A Treehouse

Photo by Tiff Ng on Pexels.com

I miss the days when I was young and thought nothing of climbing a tall tree and reclining in the fork of two branches. I remember one tree that was strong and sturdy enough to hold me while I read a book. The sensation of happiness and oneness with nature was so exhilarating that I can literally feel the rustling of the leaves and the smoothness of the branches. All I have to do is close my eyes and that glorious memory comes flooding back into my mind with a clarity that makes me feel nine or ten years old once again. 

I recall scurrying up the trunk of a tree and finding a low hanging branch that I might reach. Then I would pull my body up into the shade and work my way as high as I was able to get. I had so much strength then and absolutely no fear fo falling. I never thought that one day I would have bones that break easily or that I would need a ladder to get into a tree, if I even dared to risk such a challenge. Back then climbing a tree was as natural as running or jumping rope. 

I always thought that it would be wonderful to have a real tree house. Of course none of the trees that I found were large enough to hold a structure like that much less the people inside. Nonetheless, I suppose I was fascinated with the idea of having a clubhouse of my own that gave me a bird’s eye view of the world. Forget dollhouses. I wanted a house in the sky like the ones in books and movies. 

The closest I ever came to fulfilling my dream was when someone built a rope swing platform in a big tree that grew along the bayou. There was a ladder made from boards nailed to the trunk because the tree was so massive that nobody would have otherwise been able to scale it. There was a big board attached to a confluence of huge limbs. It was so high up that a fall would have been lethal, but it never occurred to me back then that I might be harmed as I moved up the trunk holding on to the swing. Once I got to the top I positioned myself on the board fastened to a long rope that comprised the swing. Then I pushed off and sailed back and forth over the bayou. It was heavenly!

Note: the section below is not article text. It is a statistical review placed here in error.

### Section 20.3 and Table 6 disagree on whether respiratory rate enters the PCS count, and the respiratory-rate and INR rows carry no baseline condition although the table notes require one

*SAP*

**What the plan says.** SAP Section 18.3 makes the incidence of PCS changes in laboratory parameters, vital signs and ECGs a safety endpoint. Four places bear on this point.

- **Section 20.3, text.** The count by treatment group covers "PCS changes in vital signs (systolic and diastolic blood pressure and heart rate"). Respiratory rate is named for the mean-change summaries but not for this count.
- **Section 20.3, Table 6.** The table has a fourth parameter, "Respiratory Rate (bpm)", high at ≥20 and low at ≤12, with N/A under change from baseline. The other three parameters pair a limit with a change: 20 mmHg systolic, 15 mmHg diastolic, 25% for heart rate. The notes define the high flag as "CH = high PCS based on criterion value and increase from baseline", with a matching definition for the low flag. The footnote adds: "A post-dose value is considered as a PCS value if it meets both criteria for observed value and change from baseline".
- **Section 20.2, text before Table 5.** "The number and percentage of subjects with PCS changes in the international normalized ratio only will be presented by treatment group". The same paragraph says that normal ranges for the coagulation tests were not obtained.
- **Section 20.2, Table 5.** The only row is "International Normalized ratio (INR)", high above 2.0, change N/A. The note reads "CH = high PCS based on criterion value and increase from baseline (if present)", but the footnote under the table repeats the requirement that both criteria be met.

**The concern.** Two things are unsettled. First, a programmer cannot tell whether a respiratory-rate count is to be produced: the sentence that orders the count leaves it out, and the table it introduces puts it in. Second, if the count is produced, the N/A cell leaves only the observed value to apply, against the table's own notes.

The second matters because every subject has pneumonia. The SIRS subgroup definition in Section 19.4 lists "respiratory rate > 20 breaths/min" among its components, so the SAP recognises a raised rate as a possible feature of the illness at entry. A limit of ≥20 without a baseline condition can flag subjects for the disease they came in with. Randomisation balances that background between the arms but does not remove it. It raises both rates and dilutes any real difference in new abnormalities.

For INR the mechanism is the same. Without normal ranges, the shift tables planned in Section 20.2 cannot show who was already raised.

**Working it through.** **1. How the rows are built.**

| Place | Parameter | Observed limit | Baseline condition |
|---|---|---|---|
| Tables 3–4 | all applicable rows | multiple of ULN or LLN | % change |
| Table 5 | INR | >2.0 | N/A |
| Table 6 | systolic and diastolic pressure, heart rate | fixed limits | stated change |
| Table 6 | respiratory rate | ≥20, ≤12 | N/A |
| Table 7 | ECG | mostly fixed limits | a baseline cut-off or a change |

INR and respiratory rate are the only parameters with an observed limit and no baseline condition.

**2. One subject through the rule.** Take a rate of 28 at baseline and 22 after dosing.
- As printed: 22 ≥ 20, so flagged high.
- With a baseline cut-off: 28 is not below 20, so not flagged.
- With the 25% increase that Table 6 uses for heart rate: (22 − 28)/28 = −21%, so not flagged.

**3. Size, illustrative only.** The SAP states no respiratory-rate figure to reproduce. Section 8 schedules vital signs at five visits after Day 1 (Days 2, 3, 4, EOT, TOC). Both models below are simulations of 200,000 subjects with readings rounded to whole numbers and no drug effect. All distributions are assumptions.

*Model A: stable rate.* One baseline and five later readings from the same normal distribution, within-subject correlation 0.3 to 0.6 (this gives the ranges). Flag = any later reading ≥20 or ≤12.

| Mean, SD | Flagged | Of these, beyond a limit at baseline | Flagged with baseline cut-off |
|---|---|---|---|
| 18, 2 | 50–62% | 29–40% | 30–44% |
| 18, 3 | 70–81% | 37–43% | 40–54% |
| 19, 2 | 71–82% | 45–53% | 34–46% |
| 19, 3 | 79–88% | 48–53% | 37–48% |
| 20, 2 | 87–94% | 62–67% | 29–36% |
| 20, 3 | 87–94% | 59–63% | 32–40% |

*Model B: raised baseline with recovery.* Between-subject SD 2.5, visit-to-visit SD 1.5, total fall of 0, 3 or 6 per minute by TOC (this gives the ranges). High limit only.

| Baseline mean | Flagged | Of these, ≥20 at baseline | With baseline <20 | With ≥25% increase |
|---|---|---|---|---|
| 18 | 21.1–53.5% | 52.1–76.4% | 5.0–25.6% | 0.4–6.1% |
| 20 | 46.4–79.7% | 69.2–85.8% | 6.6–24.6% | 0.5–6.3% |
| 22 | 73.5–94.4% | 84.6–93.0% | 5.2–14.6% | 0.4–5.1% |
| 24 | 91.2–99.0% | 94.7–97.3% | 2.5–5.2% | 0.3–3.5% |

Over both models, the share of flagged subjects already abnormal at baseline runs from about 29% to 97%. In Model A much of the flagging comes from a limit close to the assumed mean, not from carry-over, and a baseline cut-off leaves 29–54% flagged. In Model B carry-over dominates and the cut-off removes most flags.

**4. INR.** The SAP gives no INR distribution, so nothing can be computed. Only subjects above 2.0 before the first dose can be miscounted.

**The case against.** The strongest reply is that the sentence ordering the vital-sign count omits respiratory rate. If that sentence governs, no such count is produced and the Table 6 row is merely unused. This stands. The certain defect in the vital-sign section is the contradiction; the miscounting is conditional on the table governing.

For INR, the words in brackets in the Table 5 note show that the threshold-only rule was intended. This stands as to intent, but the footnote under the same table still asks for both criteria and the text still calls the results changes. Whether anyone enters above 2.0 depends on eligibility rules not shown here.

Unlike Peter Pan I grew up and over time got older and so much more cautious. My doctors tell me not to ski or skate or ride a bicycle lest I break a bone. I worry just climbing on a stool inside my home. I can’t imagine being daring enough to conquer a tree anymore, and even if I had the nerve I no longer have the strength. My arms and legs and knees would fail me. 

Sometimes I dream of being able to do such things again. The joy and contentment that I felt every single time I climbed a tree was just so remarkable. I suppose that much of that was mostly about feeling so free. I was at the top of my world and somehow life was so joyful. The innocence of childhood can be that way as long as nobody is being abusive or hateful. In that regard I know just how fortunate I was. 

I knew tragedy of course. My father had died and I often felt the sting of sorrow and loss, but otherwise I had the comfort of loving people around me. When I was in one of those trees I also felt confident and accomplished and worry free. It was just me in those branches viewing the blue sky above and feeling the wind caressing my face. I thought of myself as an adventurer and imagined that one day i would do great things, which I suppose that I did, at least by my estimation.

I’m not even sure that I am able to run anymore. My knees are so in need of partial replacement that I don’t dare even try to move too quickly. I sometimes imagine myself as a kid running like a gazelle and climbing into wonderful trees but those days are now behind me. What nobody can take away are my memories and those are so delicious. For now I’ll stick to walking under the canopy of trees in a forest and maybe build a dollhouse instead of a tree house. Sometimes keeping my feet firmly planted on the ground is not a bad idea at all. There is a wisdom to it that feels just right.


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